Berenfeld et al1 also objected to our measurements of local conduction velocities and interpretation. First, we are fully aware that transmural propagation at breakthrough sites can introduce errors, and the study described a reasonable method to delete these sites from the analysis (see Materials and Methods, page e50, 4th paragraph, right column).2 Second, the analysis of velocity vectors was not limited to 5 sites on the apex and base but was carried out throughout the epicardium (except breakthrough sites). Third, we disagree with Berenfeld et al1 that poor spatial resolution may hamper measurements of velocity. Sampling theory tells us that to measure the velocity of propagating waves, conditions for both spatial and temporal resolution must be satisfied.4 For spatial resolution, the wavelength of the moving wave must be ≥ the distance between 2 pixels and for temporal resolution, the sampling interval must be ≤ the time taken by the wave to propagate between adjacent pixels.4 During VF (no ischemia), reasonable ranges for velocities and frequencies are 0.1 to 0.3 m/s and 10 to 30 Hz, respectively. Hence, the shortest wavelength (3.3 mm) is greater than 2 pixel distances (1.6 mm) and at a sampling interval of 0.5 ms and 0.81 mm between pixels, we can measure a velocity of up to 1.62 m/s. Fourth, we were extremely cautious in our appraisal of the local velocity vectors data and did not overinterpret our results. We clearly stated in the discussion and quote: “Hence, it should be emphasized that local conduction velocities measured in the present study may contain components of transmural propagation even after precautions were taken to eliminate zones of highly synchronous activation. For this reason, the analysis of conduction velocities should be limited to test for the occurrence of Wenckebach-style conduction and should not be overinterpreted to provide evidence for the wave breakup or the mother rotor hypotheses” (page e57, lines 29–37, left column).2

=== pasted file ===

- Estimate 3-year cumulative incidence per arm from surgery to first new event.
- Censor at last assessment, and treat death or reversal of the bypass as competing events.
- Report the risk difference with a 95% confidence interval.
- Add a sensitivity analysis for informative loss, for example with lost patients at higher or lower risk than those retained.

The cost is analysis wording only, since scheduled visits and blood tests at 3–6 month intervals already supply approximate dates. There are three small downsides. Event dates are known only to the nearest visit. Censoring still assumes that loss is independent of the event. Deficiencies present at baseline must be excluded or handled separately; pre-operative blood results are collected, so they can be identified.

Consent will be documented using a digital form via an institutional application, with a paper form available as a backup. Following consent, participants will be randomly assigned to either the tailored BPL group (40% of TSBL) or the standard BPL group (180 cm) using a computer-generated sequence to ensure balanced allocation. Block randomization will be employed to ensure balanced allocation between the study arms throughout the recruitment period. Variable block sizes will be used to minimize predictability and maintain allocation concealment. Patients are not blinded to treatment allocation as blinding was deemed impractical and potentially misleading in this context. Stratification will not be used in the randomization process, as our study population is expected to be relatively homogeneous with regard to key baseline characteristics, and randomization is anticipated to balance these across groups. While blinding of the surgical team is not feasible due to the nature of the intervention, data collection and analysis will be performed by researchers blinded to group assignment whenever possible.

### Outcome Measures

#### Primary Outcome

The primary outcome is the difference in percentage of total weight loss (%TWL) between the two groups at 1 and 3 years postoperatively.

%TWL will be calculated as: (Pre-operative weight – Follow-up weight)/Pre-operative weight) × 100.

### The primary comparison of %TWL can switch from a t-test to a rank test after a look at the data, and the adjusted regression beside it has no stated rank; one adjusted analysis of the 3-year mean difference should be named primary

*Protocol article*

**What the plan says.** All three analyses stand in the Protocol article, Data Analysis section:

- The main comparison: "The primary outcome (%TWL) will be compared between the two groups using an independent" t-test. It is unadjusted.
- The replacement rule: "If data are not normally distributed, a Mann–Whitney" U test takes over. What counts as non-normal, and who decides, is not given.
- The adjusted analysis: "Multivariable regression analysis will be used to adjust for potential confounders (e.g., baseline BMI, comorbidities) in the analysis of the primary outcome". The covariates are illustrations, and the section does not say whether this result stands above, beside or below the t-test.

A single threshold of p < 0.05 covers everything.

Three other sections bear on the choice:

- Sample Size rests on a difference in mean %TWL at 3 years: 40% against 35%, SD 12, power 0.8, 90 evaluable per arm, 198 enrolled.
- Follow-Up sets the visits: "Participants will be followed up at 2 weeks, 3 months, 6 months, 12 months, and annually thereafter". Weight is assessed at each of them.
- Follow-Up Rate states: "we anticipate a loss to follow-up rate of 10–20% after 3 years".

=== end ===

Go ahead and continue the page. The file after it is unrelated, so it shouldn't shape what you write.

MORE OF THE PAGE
In conclusion, we would like to thank Berenfeld et al1 for expressing an interest in our work and for drawing attention to this contribution to the field. We firmly believe in the highest possible standards of critical self-evaluation and welcome all serious well-reasoned criticism.
Berenfeld O, Pertsov AM, Jalife J. What is the organization of waves in ventricular fibrillation? Circ Res. 2001; 89: e22.Letter.
Choi B-R, Liu T, Salama G. The distribution of refractory periods influences the dynamics of ventricular fibrillation. Circ Res. 2001; 88: e49–e58.
Zaitsev AV, Berenfeld O, Mironov SF, Jalife J, Pertsov AM. Distribution of excitation frequencies on the epicardial and endocardial surfaces of fibrillating ventricular wall of the sheep heart. Circ Res. 2000; 86: 408–417.
Jähne B. Concepts, Algorithms and Scientific Applications. Digital Image Processing 3rd ed. New York, NY: Springer-Verlag; 1995: 321–323.